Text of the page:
Investment banking as we know it today is in large part the result of the banking system’s failure in the 1930s. Widespread speculation and aggressive lending was the norm in the early 20th century. Following the stock market’s crash in October 1929, rampant runs on the banks sparked a record-breaking period of bank failures. At the height of the crisis, a number of pieces of legislation were passed that forged the modern investment banking era. Perhaps most important, the Banking Act of 1933, known as the Glass–Steagall Act, banned commercial banks, which took deposits, from engaging in investment banking.
The ban precluded banks from selling stocks or bonds. Similarly, the investment banks were banned from owning banks. Banks and investment banks couldn’t have it both ways — they had to choose banking or investment banking. This was a pivotal moment in financial services.
The new rules were designed to rope off the risky business of investment banking from banking, preventing a collapse in an investment bank’s bets from causing a financial panic on Main Street with bank depositors. One of the best examples: J.P. Morgan remained in the commercial banking business, but a former member of the bank left to form the investment bank Morgan Stanley.
Investment banks blossomed during the 1950s and 1960s. Even big companies outside the finance game wanted to get into the lucrative business. The 1980s was a time of some strange mergers, including the Sears purchase of Dean Witter Reynolds, the Shearson/American Express purchase of Lehman Brothers, and the General Electric purchase of Kidder, Peabody. Each of these deals ended in disaster and eventually dissolved through spinoffs and sales.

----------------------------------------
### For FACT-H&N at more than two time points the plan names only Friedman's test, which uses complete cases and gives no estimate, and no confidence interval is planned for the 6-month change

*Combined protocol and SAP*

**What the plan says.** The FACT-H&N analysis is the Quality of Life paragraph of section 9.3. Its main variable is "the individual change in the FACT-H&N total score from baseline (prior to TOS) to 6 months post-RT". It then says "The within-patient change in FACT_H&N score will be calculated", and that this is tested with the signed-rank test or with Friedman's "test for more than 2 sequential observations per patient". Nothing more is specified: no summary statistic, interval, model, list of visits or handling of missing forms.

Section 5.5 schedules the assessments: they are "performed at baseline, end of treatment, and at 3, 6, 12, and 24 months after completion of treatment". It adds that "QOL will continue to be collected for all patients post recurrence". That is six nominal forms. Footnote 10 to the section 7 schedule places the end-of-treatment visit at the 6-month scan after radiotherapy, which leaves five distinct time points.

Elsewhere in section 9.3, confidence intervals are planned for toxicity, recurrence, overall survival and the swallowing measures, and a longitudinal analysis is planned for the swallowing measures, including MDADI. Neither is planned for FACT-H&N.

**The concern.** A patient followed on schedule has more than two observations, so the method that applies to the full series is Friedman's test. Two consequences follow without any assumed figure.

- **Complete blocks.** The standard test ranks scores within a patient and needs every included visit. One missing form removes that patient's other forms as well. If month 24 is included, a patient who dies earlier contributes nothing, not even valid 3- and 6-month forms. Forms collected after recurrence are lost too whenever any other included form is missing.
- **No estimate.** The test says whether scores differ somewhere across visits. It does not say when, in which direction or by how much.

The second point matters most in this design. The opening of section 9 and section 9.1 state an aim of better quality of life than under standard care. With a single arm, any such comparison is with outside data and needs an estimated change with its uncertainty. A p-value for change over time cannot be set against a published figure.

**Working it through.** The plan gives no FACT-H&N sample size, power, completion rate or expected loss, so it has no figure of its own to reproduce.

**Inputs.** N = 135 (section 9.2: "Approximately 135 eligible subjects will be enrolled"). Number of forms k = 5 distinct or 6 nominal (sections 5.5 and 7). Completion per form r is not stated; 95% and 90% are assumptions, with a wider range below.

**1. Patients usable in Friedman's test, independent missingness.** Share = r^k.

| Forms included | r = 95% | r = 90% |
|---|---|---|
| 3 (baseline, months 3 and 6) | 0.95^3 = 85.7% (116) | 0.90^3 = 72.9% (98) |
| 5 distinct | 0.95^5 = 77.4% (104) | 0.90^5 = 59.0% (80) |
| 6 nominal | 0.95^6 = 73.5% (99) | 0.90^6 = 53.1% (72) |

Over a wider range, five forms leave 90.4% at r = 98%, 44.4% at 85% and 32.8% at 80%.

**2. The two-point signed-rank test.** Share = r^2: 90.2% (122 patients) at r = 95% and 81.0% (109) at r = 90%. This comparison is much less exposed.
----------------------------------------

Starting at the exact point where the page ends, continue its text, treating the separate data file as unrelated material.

Investment banks then went into their next phase of being stand-alone, often publicly held companies. The behemoths Bear Stearns, Morgan Stanley, and Goldman Sachs all sold shares of themselves to the public in the mid and late 1990s. But just as investment banks were able to stand on their own two feet, the commercial banks were grabbing more of their business as they found ways to provide more investment banking services themselves.
That would change in 1999. The Gramm–Leach–Bliley Act, also known as the Financial Services Modernization Act of 1999, turned banking and investment banking upside down. The Gramm–Leach–Bliley Act repealed a big chunk of Glass–Steagall, allowing banking companies to encroach on the turf of investment banks by selling securities. Banks were so eager to jump into the investment banking business that one, Citicorp, bought Travelers Group (which owned Smith Barney) even before the Gramm–Leach–Bliley Act was signed.